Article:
Last week I attended seminar "How to survive the film industry" run by passionate Italian Enrico Tessarin, who has great experience in producing short films, documentaries and commercials, and confident Rebekah Smith, who runs promotional business for filmmakers.
Reassuringly, the name of the opening slide was "Welcome to the Jungle", which perhaps reflects the tough nature and the level of competition in the industry.
While the whole event was really informative and useful, I just want to highlight three take aways that were valuable for me.
First, if you are only starting in the filming industry, it is very important to apply for funding - not necessarily because you need money to produce film, but because the fact of obtaining funding is a credential in itself. That means that somebody assessed your potential and recognised your skills to produce a good script. This matters when you apply for festivals or jobs.
Second take away is that, when you are starting in the film industry, it is almost impossible to make money on film production (particularly short films) if you do not have other streams of income such as filming commercials or corporate videos. However, once you are an established award-winning player, then doing commercial work may damage your reputation of the filmmaker.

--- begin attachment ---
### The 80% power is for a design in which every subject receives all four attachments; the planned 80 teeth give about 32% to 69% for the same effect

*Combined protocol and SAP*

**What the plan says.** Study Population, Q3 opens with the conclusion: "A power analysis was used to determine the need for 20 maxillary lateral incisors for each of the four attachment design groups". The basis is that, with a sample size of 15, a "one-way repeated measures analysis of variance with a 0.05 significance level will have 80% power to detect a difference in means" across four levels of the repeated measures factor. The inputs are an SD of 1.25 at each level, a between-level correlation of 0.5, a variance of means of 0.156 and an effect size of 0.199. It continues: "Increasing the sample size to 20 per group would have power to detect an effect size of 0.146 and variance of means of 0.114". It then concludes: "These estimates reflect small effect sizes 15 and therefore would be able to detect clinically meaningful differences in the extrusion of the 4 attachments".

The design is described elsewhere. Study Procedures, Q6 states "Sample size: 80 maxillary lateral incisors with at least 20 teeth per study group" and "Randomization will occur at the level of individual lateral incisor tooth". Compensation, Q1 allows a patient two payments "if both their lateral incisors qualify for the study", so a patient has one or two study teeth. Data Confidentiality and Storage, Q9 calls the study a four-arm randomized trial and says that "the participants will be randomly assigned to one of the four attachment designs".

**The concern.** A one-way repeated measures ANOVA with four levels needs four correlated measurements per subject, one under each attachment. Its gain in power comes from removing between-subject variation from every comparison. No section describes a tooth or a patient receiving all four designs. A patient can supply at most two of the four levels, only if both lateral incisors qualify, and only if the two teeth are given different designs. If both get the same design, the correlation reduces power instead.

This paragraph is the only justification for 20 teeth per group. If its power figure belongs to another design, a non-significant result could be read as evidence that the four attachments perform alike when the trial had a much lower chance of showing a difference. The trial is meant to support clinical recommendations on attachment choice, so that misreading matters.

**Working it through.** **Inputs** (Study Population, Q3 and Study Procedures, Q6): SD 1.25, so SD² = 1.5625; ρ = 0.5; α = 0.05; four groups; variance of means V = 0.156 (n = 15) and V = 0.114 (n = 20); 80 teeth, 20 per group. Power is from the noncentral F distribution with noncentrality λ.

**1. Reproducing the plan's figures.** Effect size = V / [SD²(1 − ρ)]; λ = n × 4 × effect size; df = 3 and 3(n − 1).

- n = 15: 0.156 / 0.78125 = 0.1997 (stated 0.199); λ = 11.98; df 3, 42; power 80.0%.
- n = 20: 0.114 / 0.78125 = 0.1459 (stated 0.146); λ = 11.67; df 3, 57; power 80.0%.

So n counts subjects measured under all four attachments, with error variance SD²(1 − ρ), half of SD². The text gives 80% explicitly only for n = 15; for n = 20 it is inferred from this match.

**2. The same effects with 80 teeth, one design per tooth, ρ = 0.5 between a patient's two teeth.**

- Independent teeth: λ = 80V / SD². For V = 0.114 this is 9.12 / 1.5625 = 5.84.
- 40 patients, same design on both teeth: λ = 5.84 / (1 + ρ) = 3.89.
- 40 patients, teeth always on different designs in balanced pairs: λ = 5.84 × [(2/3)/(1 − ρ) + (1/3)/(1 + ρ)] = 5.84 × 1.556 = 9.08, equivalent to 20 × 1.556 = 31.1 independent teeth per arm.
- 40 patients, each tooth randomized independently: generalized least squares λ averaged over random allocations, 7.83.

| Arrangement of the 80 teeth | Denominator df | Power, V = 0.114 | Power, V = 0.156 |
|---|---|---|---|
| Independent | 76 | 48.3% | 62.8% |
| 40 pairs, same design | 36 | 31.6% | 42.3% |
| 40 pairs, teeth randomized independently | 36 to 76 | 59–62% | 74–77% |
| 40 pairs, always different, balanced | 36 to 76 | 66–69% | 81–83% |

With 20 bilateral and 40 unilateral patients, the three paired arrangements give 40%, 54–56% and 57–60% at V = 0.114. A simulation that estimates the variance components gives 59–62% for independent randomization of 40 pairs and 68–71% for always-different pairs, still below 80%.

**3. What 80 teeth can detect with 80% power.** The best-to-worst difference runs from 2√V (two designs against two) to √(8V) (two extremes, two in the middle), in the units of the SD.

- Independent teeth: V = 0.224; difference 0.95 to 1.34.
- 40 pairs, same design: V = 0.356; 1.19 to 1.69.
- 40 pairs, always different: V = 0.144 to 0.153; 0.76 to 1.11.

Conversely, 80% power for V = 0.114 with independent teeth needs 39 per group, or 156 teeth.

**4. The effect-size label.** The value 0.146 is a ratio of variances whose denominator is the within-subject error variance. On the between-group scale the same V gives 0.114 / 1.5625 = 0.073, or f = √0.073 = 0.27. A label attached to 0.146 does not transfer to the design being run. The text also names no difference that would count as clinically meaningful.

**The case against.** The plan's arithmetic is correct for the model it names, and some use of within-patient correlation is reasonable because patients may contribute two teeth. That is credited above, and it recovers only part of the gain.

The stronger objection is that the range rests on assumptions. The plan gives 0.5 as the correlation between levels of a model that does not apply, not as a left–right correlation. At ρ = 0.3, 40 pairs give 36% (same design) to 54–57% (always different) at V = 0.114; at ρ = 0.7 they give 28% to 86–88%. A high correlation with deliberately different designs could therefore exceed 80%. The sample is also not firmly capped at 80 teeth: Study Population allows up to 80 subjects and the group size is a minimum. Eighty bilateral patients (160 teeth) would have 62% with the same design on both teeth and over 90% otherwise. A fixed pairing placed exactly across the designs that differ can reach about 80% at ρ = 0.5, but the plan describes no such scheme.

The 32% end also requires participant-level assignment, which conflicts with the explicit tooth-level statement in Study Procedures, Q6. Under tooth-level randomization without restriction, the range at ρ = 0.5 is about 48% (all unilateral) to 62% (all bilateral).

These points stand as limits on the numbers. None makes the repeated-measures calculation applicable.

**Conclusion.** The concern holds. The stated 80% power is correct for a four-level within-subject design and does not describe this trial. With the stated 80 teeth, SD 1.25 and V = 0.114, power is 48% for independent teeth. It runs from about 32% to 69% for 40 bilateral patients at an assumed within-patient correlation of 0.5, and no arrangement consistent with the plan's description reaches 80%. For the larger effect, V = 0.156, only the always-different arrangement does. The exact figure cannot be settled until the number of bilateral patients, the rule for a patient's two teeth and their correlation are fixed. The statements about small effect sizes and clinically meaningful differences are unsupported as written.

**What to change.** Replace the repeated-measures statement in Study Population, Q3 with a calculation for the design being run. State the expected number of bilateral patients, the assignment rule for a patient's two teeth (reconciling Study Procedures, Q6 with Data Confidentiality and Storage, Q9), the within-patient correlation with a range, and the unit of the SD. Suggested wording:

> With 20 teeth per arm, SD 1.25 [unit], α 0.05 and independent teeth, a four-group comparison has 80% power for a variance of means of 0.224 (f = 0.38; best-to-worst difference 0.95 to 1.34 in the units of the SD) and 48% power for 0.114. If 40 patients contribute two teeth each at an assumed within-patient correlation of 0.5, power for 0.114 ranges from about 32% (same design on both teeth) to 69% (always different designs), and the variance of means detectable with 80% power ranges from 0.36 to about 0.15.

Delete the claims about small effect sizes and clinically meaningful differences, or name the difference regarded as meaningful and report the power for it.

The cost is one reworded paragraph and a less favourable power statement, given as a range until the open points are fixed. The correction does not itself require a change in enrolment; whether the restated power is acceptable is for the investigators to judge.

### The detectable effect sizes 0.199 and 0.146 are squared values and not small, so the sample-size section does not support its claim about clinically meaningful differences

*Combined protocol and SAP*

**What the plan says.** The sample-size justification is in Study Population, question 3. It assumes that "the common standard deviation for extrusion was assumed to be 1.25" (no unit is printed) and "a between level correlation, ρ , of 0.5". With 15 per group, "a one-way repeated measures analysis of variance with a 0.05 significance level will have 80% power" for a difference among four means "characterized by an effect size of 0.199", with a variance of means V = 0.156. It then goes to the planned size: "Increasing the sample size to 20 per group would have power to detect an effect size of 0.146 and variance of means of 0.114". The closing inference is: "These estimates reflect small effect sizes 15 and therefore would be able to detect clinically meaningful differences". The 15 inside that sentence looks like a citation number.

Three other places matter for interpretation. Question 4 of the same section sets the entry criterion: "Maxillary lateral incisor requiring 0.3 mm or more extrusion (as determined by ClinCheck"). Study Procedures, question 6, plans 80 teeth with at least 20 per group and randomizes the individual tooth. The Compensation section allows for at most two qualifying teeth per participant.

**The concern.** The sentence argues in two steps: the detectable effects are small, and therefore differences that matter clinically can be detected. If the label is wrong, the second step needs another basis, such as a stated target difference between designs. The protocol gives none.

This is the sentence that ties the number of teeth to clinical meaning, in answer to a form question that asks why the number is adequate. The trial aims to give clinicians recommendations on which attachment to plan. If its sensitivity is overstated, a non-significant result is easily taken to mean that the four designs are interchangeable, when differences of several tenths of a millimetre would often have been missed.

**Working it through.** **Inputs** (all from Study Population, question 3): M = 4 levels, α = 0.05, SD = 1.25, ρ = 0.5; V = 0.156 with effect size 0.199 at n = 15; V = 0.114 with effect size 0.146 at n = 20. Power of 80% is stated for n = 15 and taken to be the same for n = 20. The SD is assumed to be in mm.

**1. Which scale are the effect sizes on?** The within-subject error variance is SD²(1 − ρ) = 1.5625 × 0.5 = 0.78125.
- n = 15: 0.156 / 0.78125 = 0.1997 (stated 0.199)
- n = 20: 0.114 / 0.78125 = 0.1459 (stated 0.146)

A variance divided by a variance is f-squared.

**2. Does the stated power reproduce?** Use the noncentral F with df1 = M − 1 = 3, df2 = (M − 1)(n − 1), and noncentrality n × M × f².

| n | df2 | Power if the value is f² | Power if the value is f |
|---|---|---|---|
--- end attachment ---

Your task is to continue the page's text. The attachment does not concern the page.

Finally, third take away. If you are serious about filmmaking, you have to apply to competitions and festivals. You absolutely must do it as a prerequisite to get any attention from more serious players, for example, if you want work commissioned by a TV channel, or if you want to apply for certain funding schemes which will consider you if you have not got certain awards.
What do you think are the other tips for surviving in the filmmaking jungle?